"Genuine Henry Aaron Louisville Slugger" Baseball Bat

"Genuine Henry Aaron Louisville Slugger" Baseball Bat

<< >>
Usage conditions apply
The Louisville Slugger is the most popular and longest running made bat in baseball history. It is said to be the “greatest American product ever made in the USA.” The Louisville Slugger is made by the Hillerich & Bradsby Company, Inc., in Louisville, Kentucky. Founded in 1859, the company began as a woodworking business, turning out products such as bedposts, bowling pins, bowling balls, handrails and porch columns. In 1884, the “Falls City Slugger” was introduced by a 17 year old, John Hillerich. While watching one of his favorite baseball players break his bat in a game, Hillerich offered to make him a new one. With that an industry was born. In 1884 the name was changed to “Louisville Slugger” and was registered as an official trademark. The company began making bats for everyone in baseball and soon established an extensive catalog of pattern bats. These were bats made to a player’s certain specifications and the formulas were kept in Hillerich & Bradsby’s vaults for future use. The bats made from these “patterns” were branded with the player’s name and signature. The pattern bat shown here is for Hank Aaron, who used a bat similar in shape to Babe Ruth’s but was 35 inches long and weighed only 33 ounces. Ruth’s bat was only an inch longer but was 9 ounces heavier than Aarons.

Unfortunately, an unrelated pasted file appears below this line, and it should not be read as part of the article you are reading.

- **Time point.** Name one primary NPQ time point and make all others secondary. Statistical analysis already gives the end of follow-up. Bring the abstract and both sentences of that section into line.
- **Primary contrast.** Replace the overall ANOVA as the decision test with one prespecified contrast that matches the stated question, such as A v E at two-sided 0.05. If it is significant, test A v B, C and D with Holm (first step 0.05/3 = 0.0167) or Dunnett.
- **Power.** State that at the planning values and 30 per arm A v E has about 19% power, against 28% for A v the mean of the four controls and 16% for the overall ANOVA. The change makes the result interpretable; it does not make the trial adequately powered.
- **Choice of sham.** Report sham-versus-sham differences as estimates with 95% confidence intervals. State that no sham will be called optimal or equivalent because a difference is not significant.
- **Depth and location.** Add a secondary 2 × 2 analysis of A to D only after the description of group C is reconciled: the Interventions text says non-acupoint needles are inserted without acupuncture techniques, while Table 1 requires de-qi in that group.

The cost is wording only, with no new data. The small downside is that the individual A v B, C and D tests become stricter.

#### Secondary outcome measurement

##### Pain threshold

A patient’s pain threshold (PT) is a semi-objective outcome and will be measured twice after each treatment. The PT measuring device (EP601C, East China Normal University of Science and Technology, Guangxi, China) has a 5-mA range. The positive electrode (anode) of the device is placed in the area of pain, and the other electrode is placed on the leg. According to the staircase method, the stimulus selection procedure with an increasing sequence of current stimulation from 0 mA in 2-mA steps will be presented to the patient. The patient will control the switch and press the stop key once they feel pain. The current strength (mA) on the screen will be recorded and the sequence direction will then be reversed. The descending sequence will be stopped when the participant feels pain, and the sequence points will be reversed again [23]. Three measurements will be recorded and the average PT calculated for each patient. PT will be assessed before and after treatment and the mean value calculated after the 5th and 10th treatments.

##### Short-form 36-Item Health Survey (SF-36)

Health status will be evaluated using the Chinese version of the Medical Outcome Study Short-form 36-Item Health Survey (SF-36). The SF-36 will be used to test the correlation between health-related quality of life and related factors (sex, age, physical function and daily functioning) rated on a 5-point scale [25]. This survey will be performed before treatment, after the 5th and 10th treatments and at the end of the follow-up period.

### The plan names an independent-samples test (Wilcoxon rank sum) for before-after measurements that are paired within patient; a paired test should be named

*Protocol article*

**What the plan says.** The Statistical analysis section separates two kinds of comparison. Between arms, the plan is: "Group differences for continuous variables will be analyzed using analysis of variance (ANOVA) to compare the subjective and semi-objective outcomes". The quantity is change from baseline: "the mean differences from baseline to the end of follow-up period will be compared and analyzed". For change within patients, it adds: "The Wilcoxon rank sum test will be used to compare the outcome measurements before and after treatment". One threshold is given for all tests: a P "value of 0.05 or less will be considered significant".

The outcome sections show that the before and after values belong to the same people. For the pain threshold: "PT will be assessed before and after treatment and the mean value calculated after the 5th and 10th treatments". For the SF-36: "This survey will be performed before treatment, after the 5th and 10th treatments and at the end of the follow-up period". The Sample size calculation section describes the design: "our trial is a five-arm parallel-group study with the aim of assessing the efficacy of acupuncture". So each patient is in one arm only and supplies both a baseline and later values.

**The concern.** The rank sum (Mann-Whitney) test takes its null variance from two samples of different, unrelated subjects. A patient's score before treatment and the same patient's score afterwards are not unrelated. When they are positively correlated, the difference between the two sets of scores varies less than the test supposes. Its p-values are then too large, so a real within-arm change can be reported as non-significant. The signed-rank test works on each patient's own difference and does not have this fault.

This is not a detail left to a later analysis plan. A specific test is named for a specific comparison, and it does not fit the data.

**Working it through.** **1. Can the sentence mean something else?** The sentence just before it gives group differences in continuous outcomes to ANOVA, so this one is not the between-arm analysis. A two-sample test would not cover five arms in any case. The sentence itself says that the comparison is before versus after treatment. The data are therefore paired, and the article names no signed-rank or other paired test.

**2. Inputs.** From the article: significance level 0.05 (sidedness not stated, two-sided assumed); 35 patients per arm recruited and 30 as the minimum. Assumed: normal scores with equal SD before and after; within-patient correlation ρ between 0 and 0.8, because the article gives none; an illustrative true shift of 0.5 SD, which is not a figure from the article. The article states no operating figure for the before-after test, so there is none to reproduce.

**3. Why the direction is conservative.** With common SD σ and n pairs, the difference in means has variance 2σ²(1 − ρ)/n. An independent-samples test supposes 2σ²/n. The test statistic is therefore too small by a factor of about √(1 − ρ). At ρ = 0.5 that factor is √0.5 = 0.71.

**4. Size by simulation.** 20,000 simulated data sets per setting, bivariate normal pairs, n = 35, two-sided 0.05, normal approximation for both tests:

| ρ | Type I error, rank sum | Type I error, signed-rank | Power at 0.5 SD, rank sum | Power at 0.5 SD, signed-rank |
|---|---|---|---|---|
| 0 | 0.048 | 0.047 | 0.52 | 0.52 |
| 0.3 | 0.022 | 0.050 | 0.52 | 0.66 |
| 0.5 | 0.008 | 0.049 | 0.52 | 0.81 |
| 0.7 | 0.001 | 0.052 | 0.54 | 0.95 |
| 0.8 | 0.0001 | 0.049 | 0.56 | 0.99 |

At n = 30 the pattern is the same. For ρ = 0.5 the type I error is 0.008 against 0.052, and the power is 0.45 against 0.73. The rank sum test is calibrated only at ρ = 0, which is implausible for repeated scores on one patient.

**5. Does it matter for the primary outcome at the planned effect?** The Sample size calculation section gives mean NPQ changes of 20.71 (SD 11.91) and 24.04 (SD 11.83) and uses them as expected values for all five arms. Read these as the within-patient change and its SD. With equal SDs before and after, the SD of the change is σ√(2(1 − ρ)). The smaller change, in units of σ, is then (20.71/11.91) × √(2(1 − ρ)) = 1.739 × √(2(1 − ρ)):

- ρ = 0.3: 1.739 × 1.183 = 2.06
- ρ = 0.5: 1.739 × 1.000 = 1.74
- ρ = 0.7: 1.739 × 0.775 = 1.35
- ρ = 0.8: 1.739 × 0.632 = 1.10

Currently not on view
Object Name
bat, baseball
Date made
thru person
Williams, Billy B.
associated person
Aaron, Hank
Hillerich & Bradsby Co.
place made
United States: Kentucky, Louisville
Physical Description
wood, ash (overall material)
overall: 35 in x 2 1/2 in; 88.9 cm x 6.35 cm
ID Number
catalog number
accession number
Credit Line
Hillerich & Bradsby Company Incorporated
See more items in
Cultural and Community Life: Sport and Leisure
Data Source
National Museum of American History
Nominate this object for photography.   

Our collection database is a work in progress. We may update this record based on further research and review. Learn more about our approach to sharing our collection online.

If you would like to know how you can use content on this page, see the Smithsonian's Terms of Use. If you need to request an image for publication or other use, please visit Rights and Reproductions.


Add a comment about this object